Court Allows Suit Over School Gun Death to Proceed
A ruling by Utah's highest court will allow a lawsuit to go forward against a school district over the accidental gun death of a high school student.
The suit involves the Nov. 15, 2008, death of 15-year-old Tucker Thayer, who was handling a blank-filled gun that had been authorized for use in a production of "Oklahoma!" at Desert Hills High School in the Washington County school district. The gun was discharged near Thayer's head, and despite the use of a blank cartridge, the force of the blast pushed skull fragments into the young man's brain, and he died later that night.
Rather than using a prop gun for the play, a vice principal had authorized the use of the real gun with blanks, court papers say, with ground rules drawn up by the school resource officer. The ground rules, among other things, required the gun's owner to transport it to and from school and only allowed an adult to fire it for the performance. But the lawsuit filed by Thayer's parents claims the rules were flouted, and that Thayer had been allowed to handle and fire the weapon during rehearsals.
Thayer's family filed a lawsuit against the Washington County district and other parties in federal district court raising federal civil rights claims as well as state law negligence claims. Some claims have been settled, such as one against the father who had supplied the .38-caliber Smith & Wesson revolver, the Salt Lake Tribune reports.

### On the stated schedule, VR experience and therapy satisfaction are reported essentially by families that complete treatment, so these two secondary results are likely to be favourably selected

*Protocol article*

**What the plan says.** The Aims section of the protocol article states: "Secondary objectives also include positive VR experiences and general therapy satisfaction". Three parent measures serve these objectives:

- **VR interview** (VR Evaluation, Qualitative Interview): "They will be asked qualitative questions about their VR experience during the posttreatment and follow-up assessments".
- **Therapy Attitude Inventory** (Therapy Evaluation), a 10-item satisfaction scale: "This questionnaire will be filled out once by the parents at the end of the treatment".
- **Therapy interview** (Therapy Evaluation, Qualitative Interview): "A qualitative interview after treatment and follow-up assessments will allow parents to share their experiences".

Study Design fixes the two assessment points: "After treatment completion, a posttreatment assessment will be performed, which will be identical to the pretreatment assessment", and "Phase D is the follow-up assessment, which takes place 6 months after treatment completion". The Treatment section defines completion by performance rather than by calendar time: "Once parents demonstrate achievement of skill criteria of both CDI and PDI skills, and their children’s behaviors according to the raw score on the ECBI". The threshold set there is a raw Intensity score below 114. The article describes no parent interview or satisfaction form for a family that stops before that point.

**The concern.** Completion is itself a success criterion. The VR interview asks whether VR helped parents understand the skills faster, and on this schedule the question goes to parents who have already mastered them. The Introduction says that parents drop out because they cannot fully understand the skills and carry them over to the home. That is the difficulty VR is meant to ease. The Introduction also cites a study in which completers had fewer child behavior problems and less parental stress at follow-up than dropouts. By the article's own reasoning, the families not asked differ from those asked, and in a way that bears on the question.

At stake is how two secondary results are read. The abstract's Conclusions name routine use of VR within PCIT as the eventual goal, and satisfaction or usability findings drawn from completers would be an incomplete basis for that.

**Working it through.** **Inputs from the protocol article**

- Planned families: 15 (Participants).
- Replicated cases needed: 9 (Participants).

In February, U.S. District Judge Dee Benson of Salt Lake City threw out the Thayers' claim against School Resource Officer Stacy Richan, who had developed the ground rules for handling the gun at school. The judge said the officer had not created the danger and had implemented rules meant to lessen the risks. The officer's conduct fell short "of the kind of action that truly shocks the conscience," the judge said.
Separately, the federal judge certified a question to the Utah Supreme Court about whether the school district could assert immunity to the Thayer's suit under a state governmental-immunity statute. In its May 25 decision in Thayer v. Washington County School District, the state high court ruled 3-2 that the district was not immune based on a provision of the state law dealing with licenses and permissions.
The school district argued that the licensing exception applied to the case because Thayer's death arose out of the vice principal's and the school resource officer's issuance of a "permission" for the gun to be used at school. The Thayers argued that the licensing exception is meant to apply to official government licensing decisions, not to negligent actions by officials.
"A governmental entity such as the school district may not insulate itself from suit by routinely authorizing and approving the negligent conduct of its employees," the majority said.
The dissenters said there were too many facts still in dispute in the case to determine whether the school district was immune under the licensing exception.
Hat Tip to How Appealing for the Utah Supreme Court decision.